The reason we must be taught this is that we all tend to hold ourselves in high esteem, while holding others in contempt. We all think more highly of ourselves than we ought to think. This principle applies to each person in particular, as well as to humankind in general. Because such thinking is inherent in every person, it is also indicative of all of us. All of us are prone to think that we are advanced and enlightened in ways unfamiliar to the past. But it really is not so. The writer of Ecclesiastes got it right when he said (more than 25 centuries ago) that there is nothing new under the sun. Human nature has not changed.

Let us learn from the past in humility, realizing that the very mistakes which tripped up our predecessors are the same mistakes which threaten us. Let us also in humility humble ourselves, esteeming others as more honorable than ourselves. This means we esteem Augustine, Luther, Calvin, Owen, Bunyan, Edwards, and Spurgeon, as though they were actually more intelligent than we (which they were). They each made mistakes from which we can learn, but such learning should be humble and should correct us, conforming our thoughts more to the thoughts of Christ.

Rather than falling prey to Chronological Snobbery, we can learn from the past and be humble. These are the two simple, biblical strategies necessary to combat the error of Chronological Snobbery.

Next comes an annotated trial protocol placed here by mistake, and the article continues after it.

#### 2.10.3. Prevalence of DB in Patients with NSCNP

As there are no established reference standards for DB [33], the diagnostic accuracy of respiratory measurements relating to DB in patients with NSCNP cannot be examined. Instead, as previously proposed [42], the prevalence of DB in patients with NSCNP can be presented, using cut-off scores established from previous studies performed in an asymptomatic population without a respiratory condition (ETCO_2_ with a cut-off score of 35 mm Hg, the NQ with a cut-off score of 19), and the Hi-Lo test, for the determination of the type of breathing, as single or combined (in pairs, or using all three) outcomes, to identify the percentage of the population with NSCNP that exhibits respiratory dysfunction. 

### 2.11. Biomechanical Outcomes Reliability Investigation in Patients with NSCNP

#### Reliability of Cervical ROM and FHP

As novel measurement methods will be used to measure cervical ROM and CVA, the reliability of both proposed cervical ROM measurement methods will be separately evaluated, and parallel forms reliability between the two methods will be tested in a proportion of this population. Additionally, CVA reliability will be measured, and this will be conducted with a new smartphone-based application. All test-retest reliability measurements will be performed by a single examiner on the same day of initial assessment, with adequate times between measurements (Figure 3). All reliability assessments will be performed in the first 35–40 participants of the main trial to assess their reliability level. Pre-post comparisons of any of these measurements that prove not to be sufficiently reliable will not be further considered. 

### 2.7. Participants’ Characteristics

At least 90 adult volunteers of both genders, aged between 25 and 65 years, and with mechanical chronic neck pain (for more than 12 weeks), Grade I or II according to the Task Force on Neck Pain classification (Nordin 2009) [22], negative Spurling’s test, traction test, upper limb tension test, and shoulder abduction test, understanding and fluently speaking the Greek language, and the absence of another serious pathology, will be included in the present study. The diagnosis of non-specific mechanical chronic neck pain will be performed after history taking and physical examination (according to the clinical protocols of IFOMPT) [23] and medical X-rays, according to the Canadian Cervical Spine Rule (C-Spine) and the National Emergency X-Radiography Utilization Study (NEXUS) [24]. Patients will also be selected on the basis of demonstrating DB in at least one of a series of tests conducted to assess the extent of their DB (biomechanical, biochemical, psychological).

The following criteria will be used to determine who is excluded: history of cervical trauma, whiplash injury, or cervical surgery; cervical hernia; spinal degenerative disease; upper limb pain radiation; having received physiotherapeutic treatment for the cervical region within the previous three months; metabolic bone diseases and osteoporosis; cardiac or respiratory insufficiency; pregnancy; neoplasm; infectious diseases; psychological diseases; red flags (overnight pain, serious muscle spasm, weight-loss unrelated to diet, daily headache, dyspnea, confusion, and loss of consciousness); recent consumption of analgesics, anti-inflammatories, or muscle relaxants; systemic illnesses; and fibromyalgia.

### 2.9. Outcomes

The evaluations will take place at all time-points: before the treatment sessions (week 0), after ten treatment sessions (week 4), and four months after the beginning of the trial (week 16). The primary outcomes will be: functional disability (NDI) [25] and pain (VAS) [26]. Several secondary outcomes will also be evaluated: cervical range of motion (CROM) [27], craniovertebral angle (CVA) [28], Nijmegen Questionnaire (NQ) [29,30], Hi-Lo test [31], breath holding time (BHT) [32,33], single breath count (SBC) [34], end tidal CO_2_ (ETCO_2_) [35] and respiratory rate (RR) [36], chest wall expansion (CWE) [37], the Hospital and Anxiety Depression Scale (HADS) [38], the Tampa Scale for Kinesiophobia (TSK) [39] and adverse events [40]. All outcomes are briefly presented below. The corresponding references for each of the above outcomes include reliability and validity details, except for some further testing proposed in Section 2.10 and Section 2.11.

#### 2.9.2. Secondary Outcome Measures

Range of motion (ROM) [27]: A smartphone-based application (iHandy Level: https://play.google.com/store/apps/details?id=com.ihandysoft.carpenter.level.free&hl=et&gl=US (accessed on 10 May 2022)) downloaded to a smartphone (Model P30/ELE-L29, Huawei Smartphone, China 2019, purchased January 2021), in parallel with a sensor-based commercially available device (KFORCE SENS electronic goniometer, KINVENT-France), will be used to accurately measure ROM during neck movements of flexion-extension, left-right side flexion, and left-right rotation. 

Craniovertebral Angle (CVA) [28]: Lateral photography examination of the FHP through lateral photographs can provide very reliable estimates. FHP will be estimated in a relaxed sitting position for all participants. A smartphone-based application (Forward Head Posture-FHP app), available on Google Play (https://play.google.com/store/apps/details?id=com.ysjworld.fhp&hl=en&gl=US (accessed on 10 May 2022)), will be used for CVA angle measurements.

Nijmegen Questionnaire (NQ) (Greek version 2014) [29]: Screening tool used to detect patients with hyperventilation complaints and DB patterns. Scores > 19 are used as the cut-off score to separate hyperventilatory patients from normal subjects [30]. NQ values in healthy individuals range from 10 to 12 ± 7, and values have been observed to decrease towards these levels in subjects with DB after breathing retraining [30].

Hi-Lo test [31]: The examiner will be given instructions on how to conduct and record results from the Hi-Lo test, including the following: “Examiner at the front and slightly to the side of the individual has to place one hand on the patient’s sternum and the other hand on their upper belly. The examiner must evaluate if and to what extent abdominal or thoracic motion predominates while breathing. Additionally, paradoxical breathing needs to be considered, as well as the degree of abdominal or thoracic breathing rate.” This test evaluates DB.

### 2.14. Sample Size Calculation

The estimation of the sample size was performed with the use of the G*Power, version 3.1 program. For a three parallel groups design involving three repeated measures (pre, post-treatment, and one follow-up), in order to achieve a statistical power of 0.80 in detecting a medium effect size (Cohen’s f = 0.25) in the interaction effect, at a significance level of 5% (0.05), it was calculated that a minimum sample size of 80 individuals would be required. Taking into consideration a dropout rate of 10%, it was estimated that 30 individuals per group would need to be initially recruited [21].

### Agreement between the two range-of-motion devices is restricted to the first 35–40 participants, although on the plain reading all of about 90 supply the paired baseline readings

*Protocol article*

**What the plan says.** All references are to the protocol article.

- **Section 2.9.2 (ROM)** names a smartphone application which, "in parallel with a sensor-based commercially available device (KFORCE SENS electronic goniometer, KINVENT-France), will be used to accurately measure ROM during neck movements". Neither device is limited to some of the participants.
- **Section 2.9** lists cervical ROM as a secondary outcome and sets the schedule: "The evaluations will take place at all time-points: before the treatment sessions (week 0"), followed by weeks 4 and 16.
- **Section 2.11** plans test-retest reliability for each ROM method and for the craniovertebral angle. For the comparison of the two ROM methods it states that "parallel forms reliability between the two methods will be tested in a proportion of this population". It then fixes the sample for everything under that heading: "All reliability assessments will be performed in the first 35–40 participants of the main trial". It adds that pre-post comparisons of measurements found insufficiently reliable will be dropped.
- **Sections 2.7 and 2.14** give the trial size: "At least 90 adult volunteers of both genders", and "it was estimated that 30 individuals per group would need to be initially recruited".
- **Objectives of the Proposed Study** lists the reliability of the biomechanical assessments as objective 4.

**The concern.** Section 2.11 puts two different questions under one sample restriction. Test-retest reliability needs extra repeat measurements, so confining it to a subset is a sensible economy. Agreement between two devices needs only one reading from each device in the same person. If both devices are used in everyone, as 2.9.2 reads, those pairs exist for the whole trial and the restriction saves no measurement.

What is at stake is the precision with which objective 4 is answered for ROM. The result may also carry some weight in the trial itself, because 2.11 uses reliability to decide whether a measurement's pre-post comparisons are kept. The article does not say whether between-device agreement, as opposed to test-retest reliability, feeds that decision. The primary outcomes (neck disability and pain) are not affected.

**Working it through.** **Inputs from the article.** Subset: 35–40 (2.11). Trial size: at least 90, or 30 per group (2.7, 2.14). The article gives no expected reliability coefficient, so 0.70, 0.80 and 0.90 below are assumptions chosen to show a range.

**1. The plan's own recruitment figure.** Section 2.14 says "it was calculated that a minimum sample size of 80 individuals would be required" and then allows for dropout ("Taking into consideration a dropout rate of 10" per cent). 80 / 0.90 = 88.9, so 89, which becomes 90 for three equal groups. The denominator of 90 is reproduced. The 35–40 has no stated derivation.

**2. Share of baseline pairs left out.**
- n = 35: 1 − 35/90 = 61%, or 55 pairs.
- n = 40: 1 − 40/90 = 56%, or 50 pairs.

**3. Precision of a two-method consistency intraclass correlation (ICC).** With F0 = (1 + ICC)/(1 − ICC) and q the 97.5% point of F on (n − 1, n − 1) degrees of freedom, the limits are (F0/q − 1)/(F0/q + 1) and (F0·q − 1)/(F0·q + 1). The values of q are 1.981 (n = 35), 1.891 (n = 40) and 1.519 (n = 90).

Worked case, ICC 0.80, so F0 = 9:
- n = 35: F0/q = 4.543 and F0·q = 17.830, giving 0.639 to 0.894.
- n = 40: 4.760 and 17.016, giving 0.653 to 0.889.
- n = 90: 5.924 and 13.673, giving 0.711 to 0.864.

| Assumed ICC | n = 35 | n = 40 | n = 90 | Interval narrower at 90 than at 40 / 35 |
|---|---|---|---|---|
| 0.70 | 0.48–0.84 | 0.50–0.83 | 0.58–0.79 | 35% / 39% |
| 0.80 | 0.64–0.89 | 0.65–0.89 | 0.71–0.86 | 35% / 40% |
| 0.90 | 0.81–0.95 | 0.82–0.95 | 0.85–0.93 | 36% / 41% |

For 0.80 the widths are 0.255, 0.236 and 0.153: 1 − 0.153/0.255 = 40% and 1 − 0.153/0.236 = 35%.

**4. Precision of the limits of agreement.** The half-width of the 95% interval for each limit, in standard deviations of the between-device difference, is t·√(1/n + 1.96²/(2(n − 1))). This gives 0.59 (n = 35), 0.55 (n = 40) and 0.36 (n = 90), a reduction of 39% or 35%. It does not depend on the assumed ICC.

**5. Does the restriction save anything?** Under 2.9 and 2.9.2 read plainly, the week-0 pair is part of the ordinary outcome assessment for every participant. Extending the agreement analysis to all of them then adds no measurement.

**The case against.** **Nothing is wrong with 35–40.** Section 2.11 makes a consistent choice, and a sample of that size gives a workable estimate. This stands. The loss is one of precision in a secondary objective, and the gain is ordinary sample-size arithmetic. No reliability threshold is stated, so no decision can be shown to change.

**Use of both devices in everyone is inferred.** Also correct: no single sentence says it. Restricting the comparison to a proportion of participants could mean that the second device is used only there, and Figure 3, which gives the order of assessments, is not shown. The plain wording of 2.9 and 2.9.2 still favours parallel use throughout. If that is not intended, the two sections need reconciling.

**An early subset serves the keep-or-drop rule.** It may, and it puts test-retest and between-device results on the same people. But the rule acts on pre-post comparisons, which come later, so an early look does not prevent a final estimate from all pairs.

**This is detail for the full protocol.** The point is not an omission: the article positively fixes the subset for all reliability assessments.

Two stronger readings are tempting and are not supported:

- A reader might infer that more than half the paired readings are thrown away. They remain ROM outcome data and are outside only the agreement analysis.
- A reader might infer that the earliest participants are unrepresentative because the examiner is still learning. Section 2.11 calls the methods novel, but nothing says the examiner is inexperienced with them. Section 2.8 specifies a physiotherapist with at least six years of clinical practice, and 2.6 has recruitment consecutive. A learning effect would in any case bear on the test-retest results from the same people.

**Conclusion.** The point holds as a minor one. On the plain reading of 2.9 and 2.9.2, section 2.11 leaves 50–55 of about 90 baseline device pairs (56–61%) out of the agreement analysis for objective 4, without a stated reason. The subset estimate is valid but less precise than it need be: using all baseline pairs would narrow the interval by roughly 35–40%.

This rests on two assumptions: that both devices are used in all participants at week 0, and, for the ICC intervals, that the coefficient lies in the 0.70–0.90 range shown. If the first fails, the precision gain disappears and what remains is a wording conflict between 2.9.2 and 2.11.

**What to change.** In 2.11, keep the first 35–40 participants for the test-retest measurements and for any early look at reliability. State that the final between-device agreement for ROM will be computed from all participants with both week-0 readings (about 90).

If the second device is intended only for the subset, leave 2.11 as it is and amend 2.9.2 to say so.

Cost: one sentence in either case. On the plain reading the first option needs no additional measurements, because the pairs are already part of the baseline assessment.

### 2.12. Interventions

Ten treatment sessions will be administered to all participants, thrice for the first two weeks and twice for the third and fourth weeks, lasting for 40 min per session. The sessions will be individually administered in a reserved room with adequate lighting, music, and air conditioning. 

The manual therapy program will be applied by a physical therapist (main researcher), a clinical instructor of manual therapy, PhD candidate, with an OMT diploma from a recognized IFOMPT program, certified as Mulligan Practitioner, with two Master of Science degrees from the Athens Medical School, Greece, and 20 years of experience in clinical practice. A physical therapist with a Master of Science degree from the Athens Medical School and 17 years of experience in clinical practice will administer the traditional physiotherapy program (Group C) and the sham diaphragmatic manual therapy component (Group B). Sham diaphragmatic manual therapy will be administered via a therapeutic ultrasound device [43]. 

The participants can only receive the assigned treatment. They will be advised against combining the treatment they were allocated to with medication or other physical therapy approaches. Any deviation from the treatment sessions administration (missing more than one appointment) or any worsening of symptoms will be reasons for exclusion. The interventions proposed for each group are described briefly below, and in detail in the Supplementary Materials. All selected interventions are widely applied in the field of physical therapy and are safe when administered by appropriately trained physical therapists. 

[1] C. S. Lewis, Surprised by Joy, pp. 207-208.

[2] George Santayana, The Life of Reason.

 

Do You Believe in Miracles (Part 3 of 3)


However, the much more positive perspective on the miracles of Jesus is that they often led to faith (as was their

design).  When the man born blind received his sight in John 9, he said, “I believe.”  And he worshiped at the feet of

Miracle lame man healed

Lame Man Healed

Jesus (John 9:38).  When the lame beggar outside the temple was healed, he went out walking and leaping and praising God (Acts 9:8).  Such is God’s design for his miracles.

Undoubtedly, the skeptics and unbelievers will persist in denying the presence of miracles.  Jesus had his skeptics, as did C. S. Lewis nearly two thousand years later.  No one will ever prove the existence of miracles to everyone’s satisfaction, but the believer will hold to their reality with the vehement certainty of a mother who knows her own child.  Why?